Community

New Vashon program aims to support those with special needs

Families of children with special needs will now have more help on the Island with the launch of Community Inclusion and Educational Services.

The new program — a division of the Vashon nonprofit Learn2Earn, best known for its job training and placement of disabled youth and adults on the Island — offers a range of services aimed at incorporating kids with disabilities more fully into the community and providing a broad range of educational support services, including parent education, assessment for additional services, assistance linking to those services and Island-based early literacy and movement therapies.

“We’re all very much aware of the paucity of services on the Island. ….We’re thrilled to fill part of that gap,” said Dan Kaufman, Ph.D, who heads the program.

When Learn2Earn began four years ago, Kaufman planned for it to someday serve as a clearinghouse for resources for disabled youth and youth with lesser disabilities. Now that Learn2Earn is fully in place and accredited with the county, it was the right time to expand to fulfill that vision, Kaufman said.

He and a group of professionals did just that beginning last September by working with one family: Raven Pyle-McCrackyn, her husband Mark Frey-McCrackyn and their son James McCrackyn, who is autistic. The work they did serves as a blueprint for how the group will work with other families.

“It opened all of our hearts,” said Kaufman.

Last year, the couple pulled James out of school and enrolled him in intensive therapy off-Island. While the parents felt it was the right thing to do, it cut James off from his classmates, and it cut both parents off from the community as well, leaving them the time and energy only to work and take James to his appointments.

“We were hermiting,” Pyle-McCrackyn said.

Paula Herrington, who lives on the Island and is James’ speech therapist, met with Kaufman to see how they might help the family, Pyle-McCrackyn said, and they formed the group, the core of which is now set to help other families and calls itself the Community Inclusion Committee.

It includes Kaufman, a psychologist with an extensive background working with at-risk kids and their families and who served as the director of student services for the Vashon Island School District for seven years; Lee Ockinga, the program coordinator; Mimi Walker, the former school district superintendent who now directs ARK Institute of Learning in Tacoma, and Herrington.

Those individuals, along with Sheri Hamlow and Erin Kenny, both of whom have also worked with James, spent a lot of time with the couple, exploring their interests and challenges and helping them come up with a plan designed to root them more deeply in the community.

“What an amazing thing that was,” said Pyle-McCrackyn.

Because of those meetings and the group’s help, she is now part of the Unitarian community she left six years ago, when James, then 3, was too difficult for her to take along. James, now 9, is happily part of the group of kids who meet for the Unitarians’ religious education time each Sunday and is about to begin Cub Scouts.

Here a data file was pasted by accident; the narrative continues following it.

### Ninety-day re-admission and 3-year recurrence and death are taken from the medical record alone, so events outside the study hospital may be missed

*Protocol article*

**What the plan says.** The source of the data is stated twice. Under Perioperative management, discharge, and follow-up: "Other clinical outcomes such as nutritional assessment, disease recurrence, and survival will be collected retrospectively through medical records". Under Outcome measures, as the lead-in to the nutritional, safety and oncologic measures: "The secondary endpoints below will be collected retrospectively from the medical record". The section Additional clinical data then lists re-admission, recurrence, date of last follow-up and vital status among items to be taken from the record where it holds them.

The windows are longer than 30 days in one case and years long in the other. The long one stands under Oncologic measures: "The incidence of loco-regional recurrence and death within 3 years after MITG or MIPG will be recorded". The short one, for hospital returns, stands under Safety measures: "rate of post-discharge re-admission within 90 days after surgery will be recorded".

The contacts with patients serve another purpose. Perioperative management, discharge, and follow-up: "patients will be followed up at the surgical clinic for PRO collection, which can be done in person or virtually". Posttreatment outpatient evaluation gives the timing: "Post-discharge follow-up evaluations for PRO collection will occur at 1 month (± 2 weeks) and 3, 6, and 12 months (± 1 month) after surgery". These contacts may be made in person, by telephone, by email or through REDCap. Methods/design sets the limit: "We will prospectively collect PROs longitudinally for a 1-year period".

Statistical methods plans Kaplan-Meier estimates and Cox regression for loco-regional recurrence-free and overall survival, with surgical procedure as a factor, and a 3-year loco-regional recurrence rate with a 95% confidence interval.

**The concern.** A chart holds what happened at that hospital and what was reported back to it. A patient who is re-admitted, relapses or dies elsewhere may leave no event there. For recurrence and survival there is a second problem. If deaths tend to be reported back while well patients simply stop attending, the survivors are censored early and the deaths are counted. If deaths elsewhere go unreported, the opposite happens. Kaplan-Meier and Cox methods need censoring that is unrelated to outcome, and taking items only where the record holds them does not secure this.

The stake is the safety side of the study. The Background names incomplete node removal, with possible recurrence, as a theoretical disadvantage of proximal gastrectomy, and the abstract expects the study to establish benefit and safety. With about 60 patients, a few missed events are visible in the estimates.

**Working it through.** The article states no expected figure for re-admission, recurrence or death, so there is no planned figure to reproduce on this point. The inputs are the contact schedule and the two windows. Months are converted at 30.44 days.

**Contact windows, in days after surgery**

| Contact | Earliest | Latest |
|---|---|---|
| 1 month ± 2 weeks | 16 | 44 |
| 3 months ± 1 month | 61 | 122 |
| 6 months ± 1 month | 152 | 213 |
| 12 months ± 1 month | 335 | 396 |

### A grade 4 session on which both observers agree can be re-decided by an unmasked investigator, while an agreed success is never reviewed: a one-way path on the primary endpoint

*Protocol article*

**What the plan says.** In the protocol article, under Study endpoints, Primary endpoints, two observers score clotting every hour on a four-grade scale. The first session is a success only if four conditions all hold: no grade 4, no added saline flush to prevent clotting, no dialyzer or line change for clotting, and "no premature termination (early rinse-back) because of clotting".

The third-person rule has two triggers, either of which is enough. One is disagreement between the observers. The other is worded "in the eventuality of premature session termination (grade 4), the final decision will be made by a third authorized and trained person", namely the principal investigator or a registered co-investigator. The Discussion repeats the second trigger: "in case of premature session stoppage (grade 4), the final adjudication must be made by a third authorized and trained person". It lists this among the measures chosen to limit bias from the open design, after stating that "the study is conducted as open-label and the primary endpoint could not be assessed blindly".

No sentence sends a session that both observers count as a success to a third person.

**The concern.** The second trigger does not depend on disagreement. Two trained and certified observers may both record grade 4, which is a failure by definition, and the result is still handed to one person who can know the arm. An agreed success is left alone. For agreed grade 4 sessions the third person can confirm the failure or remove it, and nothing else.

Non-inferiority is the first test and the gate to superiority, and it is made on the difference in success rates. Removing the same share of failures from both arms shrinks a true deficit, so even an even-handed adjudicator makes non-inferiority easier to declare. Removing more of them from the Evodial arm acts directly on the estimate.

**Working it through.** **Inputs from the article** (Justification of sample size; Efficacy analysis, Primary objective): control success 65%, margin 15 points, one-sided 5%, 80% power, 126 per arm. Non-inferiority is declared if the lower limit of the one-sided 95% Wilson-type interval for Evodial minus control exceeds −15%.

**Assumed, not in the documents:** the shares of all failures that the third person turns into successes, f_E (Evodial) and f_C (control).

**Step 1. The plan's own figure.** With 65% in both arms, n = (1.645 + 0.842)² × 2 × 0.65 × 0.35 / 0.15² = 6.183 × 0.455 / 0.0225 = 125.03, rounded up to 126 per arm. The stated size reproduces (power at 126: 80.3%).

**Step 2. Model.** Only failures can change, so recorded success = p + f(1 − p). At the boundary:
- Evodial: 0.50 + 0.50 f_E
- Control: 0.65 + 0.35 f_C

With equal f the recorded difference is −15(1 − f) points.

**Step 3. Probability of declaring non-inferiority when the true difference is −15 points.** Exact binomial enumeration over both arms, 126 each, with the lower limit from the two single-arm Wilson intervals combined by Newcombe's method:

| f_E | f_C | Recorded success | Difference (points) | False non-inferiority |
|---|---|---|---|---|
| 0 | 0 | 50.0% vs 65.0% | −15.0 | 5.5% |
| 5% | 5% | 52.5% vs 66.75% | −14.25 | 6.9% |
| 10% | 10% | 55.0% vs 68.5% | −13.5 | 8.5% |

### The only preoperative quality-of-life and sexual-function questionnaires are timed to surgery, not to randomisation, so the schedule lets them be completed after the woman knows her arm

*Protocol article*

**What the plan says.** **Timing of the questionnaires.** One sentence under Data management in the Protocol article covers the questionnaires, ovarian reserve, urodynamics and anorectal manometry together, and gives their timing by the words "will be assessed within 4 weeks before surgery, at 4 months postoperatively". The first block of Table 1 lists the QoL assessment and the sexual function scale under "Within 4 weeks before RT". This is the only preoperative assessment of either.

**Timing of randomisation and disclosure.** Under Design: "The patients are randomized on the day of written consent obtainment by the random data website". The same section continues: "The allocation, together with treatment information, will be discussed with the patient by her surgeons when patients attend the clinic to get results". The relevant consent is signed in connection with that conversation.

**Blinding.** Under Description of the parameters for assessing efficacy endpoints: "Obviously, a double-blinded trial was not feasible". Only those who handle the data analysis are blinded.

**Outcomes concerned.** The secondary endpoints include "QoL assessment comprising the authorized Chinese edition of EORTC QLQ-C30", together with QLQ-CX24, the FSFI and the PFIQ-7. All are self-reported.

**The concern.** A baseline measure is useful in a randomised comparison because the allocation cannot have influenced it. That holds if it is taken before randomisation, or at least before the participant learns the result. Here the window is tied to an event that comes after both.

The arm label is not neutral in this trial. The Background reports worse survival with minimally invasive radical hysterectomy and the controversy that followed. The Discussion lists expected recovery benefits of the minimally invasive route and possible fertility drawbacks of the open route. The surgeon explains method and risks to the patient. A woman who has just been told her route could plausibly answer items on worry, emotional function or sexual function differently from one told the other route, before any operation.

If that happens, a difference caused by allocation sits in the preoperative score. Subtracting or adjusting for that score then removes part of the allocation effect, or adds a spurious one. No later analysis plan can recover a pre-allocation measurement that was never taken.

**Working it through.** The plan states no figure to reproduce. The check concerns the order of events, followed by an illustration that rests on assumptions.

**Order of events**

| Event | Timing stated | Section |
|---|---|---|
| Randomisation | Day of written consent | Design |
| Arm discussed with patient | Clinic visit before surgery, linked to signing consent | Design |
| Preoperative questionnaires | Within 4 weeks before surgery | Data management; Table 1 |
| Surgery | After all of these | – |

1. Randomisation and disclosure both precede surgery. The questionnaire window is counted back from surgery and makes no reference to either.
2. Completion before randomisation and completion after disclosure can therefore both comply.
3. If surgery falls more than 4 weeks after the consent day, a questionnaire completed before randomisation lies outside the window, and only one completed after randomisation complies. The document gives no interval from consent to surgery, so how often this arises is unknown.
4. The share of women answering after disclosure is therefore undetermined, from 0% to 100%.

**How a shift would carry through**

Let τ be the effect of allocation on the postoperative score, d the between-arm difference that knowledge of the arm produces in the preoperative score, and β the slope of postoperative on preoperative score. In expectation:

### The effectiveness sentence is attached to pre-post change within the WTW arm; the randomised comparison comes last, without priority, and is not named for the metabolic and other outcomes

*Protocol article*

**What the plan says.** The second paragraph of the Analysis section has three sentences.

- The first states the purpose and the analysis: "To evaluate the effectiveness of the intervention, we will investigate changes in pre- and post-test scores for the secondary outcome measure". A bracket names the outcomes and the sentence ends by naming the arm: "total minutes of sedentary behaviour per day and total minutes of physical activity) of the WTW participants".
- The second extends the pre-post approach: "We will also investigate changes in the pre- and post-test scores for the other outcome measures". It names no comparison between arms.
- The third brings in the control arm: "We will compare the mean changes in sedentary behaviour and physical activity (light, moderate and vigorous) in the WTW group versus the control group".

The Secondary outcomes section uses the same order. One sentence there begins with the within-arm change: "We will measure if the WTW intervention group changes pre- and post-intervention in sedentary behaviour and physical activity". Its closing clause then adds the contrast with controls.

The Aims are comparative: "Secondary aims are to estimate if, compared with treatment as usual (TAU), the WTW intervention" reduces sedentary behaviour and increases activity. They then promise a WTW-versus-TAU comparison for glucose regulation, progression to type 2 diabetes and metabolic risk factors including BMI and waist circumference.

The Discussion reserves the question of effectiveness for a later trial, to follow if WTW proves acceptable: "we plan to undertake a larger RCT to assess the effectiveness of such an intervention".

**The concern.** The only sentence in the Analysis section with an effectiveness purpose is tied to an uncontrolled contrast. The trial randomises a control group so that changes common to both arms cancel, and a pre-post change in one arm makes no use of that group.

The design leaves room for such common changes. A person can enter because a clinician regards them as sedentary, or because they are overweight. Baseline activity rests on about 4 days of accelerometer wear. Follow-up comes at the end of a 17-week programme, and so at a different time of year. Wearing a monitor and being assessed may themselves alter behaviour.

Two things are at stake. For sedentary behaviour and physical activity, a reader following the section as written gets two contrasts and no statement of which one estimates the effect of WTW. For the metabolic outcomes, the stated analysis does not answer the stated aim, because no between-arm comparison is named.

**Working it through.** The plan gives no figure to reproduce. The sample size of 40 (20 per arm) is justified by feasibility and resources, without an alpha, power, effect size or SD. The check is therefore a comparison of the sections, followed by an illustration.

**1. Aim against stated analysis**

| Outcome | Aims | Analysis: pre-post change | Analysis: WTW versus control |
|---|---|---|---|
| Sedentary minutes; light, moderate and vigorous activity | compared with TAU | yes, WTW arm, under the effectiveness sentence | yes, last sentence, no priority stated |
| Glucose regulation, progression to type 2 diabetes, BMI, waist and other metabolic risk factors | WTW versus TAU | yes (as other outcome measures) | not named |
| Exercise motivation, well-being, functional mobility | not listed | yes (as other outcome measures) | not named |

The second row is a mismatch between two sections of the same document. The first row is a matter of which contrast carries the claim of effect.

Frey-McCrackyn, meanwhile, is planning to begin a men’s group on the Island for fathers of children with disabilities. And Pyle-McCrackyn said the group helped her overcome one of the biggest challenges she and many other parents of children with disabilities face — reaching out and asking for help.

The couple went to the group with a whole spectrum of issues and received help for them all, she said. They asked if the neurologist they were seeing was the right one; they brought concerns about the school’s Individualized Education Plans; they reviewed nutrition and dealt with the nuts and bolts of play dates — often a rarity for kids with disabilities.

To help strengthen the connection between kids with special needs and the community, Kaufman said they will soon talk to Vashon Allied Arts and Vashon Park District staff to see what the Community Inclusion Committee can do to make it easier for those groups to include kids with special needs in their offerings. When the committee’s expertise is needed, they will give it.

If, for example, a child with special needs wants to play soccer, Kaufman said he or one of the other members of the new program will work with the coach so that he or she feels equipped to incorporate that child into the team.

When new families call for services, Kaufman or Herrington will do an initial phone intake and then part of the group or all of its members will meet with the family, Kaufman said.

The program is fee-based, but Kaufman said they will offer a sliding scale and plan to do fundraising so they are able to offer pro bono services when needed.

The need is great for these kind of services on the Island, those involved say. The school district serves 150 special needs students, but because Vashon is small, the numbers with any specific disability are also small, which contributes to the sense of alienation that many families with kids with special needs grapple with, Pyle-McCrackyn said.

The couple are the recipients of this new program’s assistance, but they are also on the giving end, as they have joined the board of Learn2Earn.

“What we’re trying to do is to let people know you do not have to do it alone anymore,” Pyle-McCrackyn said.

The Community Inclusion Committee assists families with children with a variety of special needs, including learning disabilities, health impairments, attention deficit hyperactivity disorder, visual and auditory disorders and mental retardation. For more information, e-mail Dan Kaufman at drdankaufman@comcast.net or call him at 408-7107.

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